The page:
Did the ancient Greeks look up at the night sky and ask “are we alone?” As it turns out, ancient Greek philosophers also asked this existential question. One such philosopher, Anaxagoras, proposed that alien life might exist on the moon.
Most people in ancient Greece turned to religion to explain the stars, planets, and the other elements of the cosmos. For example, most Greeks in antiquity believed that the sun’s position in the sky was determined by the solar god Helios and his path across the sky in his horse-drawn chariot.
However, some ancient Greek philosophers like Anaxagoras stopped to ponder the workings of the universe in more scientific terms.
Anaxagoras’ theory about the moon and aliens
The philosopher, who was born in the ancient Greek polis (city) of Klazomenai in Asia Minor, theorized that the Moon is a great rock and the Sun a fiery mass of red-hot metal. He also suggested that the other stars, like the sun, are burning hot rocks.
Although Anaxagoras incorrectly believed that the Earth was flat, he was the first to correctly explain the phenomenon of eclipses.
The Greek philosopher also had some thoughts about aliens. Anaxagoras proposed the theory that extraterrestrial life existed on the Moon, possibly on its mountains.
Anaxagoras’ views on celestial objects and extraterrestrial life proved highly controversial. They contradicted the dominant religious beliefs and views espoused by other philosophers.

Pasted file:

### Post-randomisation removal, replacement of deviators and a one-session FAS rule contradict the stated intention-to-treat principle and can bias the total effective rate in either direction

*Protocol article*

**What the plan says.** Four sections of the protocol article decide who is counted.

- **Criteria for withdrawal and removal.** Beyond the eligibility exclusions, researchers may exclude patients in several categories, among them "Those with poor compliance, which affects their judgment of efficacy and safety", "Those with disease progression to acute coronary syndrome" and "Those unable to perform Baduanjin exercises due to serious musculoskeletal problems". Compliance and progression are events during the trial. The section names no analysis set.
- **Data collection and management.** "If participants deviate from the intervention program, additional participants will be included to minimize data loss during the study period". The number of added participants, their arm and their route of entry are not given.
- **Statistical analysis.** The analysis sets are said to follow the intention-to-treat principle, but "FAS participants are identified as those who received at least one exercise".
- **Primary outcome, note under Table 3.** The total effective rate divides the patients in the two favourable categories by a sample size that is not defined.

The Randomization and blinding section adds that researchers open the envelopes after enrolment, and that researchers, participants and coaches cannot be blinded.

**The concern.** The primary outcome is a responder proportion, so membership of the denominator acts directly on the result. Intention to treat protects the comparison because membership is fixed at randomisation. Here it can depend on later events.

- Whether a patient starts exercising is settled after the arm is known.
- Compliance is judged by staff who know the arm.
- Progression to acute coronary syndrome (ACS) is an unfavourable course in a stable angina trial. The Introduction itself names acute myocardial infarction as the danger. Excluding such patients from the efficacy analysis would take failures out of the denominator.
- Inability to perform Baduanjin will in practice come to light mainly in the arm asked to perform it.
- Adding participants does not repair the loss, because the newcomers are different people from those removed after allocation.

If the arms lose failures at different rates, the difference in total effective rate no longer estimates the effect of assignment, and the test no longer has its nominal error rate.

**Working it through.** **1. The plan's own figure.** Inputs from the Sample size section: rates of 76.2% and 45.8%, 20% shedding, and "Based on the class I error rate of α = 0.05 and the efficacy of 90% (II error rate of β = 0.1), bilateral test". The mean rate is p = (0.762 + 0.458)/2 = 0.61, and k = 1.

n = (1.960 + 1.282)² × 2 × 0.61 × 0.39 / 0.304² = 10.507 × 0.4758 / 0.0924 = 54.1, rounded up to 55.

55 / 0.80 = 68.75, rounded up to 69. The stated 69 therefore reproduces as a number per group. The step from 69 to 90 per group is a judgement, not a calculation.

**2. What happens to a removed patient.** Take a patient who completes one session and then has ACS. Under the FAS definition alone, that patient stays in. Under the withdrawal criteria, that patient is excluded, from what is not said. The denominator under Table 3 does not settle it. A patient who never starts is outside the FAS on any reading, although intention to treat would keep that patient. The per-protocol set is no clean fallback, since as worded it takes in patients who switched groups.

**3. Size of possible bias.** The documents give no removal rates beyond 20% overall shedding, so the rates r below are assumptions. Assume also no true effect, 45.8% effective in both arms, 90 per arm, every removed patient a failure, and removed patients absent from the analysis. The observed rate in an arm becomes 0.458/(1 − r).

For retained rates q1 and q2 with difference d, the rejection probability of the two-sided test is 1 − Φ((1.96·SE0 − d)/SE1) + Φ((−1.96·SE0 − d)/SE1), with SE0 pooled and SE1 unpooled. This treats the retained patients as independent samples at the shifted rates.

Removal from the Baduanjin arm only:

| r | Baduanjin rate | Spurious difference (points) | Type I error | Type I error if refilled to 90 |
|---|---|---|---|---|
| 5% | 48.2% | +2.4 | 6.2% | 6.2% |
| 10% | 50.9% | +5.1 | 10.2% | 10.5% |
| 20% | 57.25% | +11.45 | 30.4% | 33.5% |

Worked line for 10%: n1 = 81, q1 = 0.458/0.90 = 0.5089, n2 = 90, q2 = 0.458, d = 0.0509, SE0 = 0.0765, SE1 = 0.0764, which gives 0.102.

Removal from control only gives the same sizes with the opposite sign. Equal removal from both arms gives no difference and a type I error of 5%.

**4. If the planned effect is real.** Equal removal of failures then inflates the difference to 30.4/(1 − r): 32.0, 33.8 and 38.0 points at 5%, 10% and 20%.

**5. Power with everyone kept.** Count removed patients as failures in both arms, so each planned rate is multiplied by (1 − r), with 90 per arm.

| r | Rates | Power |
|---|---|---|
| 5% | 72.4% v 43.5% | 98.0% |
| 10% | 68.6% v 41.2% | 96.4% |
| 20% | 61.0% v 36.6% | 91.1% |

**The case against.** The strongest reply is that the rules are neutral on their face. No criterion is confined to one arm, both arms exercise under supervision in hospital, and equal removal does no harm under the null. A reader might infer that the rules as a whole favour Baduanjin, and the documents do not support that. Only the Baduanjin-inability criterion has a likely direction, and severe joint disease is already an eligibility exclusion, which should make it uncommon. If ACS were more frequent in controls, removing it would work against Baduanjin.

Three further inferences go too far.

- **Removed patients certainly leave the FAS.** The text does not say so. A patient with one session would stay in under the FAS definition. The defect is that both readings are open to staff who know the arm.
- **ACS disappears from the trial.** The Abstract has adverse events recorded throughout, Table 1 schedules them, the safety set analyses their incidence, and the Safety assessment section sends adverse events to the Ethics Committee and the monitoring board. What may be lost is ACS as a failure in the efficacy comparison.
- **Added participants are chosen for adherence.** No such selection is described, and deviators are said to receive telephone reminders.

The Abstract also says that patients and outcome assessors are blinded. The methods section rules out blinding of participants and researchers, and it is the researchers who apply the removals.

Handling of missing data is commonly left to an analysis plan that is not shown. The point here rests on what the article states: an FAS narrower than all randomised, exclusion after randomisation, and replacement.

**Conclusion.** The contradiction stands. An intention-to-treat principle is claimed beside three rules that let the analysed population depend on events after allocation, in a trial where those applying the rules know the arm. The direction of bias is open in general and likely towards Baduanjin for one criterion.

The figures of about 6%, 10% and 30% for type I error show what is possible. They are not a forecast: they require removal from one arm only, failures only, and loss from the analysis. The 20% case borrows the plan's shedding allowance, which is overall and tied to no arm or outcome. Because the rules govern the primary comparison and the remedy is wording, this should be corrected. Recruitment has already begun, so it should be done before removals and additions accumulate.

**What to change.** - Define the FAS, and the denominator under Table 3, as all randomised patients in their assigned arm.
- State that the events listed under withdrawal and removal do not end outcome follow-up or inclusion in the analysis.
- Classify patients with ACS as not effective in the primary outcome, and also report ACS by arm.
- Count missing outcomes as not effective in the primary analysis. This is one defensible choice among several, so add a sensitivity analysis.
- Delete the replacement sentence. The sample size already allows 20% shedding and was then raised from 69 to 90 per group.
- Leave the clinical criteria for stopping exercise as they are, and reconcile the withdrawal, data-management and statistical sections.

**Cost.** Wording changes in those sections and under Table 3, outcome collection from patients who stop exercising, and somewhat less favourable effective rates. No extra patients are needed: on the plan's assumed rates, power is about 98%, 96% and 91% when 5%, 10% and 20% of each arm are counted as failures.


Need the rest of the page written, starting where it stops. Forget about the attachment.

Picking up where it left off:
According to many versions of Greek mythology, the Moon was personified as the goddess Selene, who visited the Earth according to the lunar cycle. This religious view was contradicted by Anaxagoras’ theory; that the Moon was a rocky physical body possibly inhabited by aliens.
By modern standards, Anaxagoras is recognized as a brilliant scientist and philosopher, but back then his theories earned him the ire of the Athenian state, where he lived. In fact, he was charged with impiety and forced into exile. Even though his close friend, the infamous Greek politician and general Pericles, testified in his defense at the trial, it was not enough to save him from exile.
Ancient Greek theories about the cosmos
Anaxagoras was not the only ancient Greek philosopher who attempted to understand astronomy, despite the dominant religious views of the time.
Democritus, a philosopher from Abdera who lived between 460 BC and 370 BC, proposed that the universe contained an infinite number of worlds. This contradicted the later views of Plato and Aristotle that Earth was the only planet and the universe was much smaller than envisioned by Democritus.
Democritus’ theory caught on with later philosophers who followed in his footsteps. Epicurus, who was born in Samos in 341 BC, once wrote a letter to the historian Herodotus outlining his belief that “there is an unlimited number of cosmoi, and some are similar to this one and some are dissimilar.”